Because we’re consultants, we have to have 2×2 matrices to Thought Leadership™ with, but because if it’s worth doing it’s worth overdoing, we have a 3×3 matrix called the Pain/Awareness matrix. It looks like this:
This matrix is a framework to guide thinking about customers and their awareness of their problems and possible solutions. It’s not a guide for how to inflict more pain on customers.
Frameworks get a bad rap because people overuse them. They’re supposed to help guide your thinking and sometimes force you to think in ways you don’t naturally tend to. They’re one way to look at things, not the only way.
All models are wrong, but some are useful.
This silly matrix is designed to guide you to figure out how your customer thinks and feels about the problem they have (that you think you solve because you want to sell them something).
The Zone of Ignorance
In the hilariously named Zone of Ignorance™ people aren’t that aware of the nature of their problem. There are three pain levels labelled, as follows:
1: Low pain, low awareness. This problem doesn’t affect me, and I don’t even know it exists. A state of bliss that we all enjoy right now because can you imagine being fully aware of all the possible pain in the world? What a nightmare!
2: I’m in a bit of pain, but I don’t know why. It might not be this problem. Is it cancer or just allergies? Maybe I’m holding it wrong.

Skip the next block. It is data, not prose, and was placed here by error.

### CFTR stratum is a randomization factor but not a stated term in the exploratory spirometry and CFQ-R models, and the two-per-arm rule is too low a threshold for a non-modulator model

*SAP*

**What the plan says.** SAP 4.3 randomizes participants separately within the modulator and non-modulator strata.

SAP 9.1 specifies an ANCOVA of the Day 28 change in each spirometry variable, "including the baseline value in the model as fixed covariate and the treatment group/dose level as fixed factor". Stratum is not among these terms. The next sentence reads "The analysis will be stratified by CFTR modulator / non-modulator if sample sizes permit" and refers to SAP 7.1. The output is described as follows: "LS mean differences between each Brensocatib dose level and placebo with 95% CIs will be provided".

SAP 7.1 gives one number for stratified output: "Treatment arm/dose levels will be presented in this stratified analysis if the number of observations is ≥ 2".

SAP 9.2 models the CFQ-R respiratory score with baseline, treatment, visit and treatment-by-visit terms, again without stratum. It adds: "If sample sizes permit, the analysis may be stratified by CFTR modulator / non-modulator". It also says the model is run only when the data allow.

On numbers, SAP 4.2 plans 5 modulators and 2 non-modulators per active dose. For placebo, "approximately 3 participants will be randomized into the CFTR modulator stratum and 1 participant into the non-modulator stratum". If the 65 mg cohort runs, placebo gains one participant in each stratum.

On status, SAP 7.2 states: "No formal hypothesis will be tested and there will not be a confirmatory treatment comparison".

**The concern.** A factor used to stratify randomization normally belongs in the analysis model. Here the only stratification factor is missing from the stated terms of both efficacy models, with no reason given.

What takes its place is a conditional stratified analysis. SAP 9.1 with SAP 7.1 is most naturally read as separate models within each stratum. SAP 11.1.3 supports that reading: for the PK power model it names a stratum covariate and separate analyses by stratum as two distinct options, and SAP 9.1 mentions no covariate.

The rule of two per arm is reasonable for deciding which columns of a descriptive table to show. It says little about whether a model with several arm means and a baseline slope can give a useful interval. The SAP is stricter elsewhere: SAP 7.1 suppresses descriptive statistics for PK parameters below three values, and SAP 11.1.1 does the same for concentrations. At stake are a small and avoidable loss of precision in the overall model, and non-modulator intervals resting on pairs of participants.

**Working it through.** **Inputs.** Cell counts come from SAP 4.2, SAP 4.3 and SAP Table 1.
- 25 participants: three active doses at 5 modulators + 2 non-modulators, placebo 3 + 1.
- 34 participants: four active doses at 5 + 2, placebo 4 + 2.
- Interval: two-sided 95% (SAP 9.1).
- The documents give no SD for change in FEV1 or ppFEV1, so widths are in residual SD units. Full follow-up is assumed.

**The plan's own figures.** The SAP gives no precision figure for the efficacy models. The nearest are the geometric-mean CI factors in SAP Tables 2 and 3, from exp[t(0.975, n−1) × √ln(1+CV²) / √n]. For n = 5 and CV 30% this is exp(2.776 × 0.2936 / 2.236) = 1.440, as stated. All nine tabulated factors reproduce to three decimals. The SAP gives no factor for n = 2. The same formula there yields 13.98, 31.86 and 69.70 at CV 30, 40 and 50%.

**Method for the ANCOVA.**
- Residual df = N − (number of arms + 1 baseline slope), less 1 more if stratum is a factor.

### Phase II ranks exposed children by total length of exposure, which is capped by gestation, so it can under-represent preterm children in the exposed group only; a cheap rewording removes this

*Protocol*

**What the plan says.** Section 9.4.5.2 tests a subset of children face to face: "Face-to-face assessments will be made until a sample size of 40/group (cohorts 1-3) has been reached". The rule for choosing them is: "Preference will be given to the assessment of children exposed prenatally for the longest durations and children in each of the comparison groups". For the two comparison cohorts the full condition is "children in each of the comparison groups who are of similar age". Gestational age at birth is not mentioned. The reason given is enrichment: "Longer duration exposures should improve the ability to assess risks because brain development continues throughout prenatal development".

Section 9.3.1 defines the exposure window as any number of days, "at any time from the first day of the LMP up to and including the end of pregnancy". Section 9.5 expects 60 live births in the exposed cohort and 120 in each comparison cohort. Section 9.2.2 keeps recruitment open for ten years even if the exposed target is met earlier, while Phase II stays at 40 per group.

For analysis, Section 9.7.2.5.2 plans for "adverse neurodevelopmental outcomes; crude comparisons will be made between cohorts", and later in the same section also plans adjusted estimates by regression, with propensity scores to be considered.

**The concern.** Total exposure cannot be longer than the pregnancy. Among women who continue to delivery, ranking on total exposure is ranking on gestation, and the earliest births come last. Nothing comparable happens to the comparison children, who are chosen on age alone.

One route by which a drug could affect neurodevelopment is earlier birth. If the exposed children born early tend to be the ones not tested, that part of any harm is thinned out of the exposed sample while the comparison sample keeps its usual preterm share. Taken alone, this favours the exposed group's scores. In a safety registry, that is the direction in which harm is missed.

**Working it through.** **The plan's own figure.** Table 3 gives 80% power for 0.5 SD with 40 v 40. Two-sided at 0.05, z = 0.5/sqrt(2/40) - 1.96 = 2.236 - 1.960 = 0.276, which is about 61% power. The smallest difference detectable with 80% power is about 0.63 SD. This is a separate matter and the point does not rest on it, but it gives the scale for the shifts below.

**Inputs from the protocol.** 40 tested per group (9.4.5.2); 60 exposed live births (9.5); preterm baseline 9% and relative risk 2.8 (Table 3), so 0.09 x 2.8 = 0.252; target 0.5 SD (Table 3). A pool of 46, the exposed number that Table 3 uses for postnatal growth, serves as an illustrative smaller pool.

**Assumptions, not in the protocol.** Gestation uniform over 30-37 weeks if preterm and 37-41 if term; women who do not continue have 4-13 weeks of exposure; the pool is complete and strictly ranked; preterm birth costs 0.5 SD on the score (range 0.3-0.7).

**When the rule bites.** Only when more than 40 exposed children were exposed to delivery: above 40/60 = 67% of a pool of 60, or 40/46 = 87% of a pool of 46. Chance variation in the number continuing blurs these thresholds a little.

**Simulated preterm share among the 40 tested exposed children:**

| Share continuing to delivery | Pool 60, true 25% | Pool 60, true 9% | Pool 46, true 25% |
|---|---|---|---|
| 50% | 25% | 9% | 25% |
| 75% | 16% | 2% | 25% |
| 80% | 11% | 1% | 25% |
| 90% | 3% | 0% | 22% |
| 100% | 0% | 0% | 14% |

3: I’m in a lot of pain and I don’t know why. I might think it’s this problem but I’m wrong and it’s something else.
The Zone of Learning
In the Zone of Learning™, people are a bit more aware of the nature of the problem.
4: I know of the problem, but it doesn’t affect me. Also known as the Region of Schadenfreude.
5. I’m aware of the problem and it affects me a bit. I have bigger problems, but I’m trying to learn more about the problem so it doesn’t get worse. The Region of Self Care.
6: I am in a lot of pain, and have some clues about what the problem is. I’m actively trying to figure it out and fix it.
The Zone of Enlightenment
Then we have the Zone of Enlightenment™ at the top.
7. I am well aware of the problem, in detail, but it doesn’t affect me, at least not today. I have moved beyond shadenfreude because I realize just how lucky I am. The Region of There But For the Grace of God Go I
8. I am well aware of the problem as it currently affects me. I can describe my pain in detail and link it to the problem clearly, and I’m working on fixing it, though it might not be my top priority. The Region of Sore But Not On Fire
9. I am in a lot of pain, but I know why, probably in a lot of detail, and I also know what I need to do to fix it, which I am actively doing. Sometimes it takes time to do.
What Does It All Mean?
Why bother doing this analysis? Because sometimes tech people try to sell their Amazing Solution™ to people who don’t need it or don’t care. That’s a waste of their time and yours.
Never teach a pig to sing. It wastes your time and annoys the pig.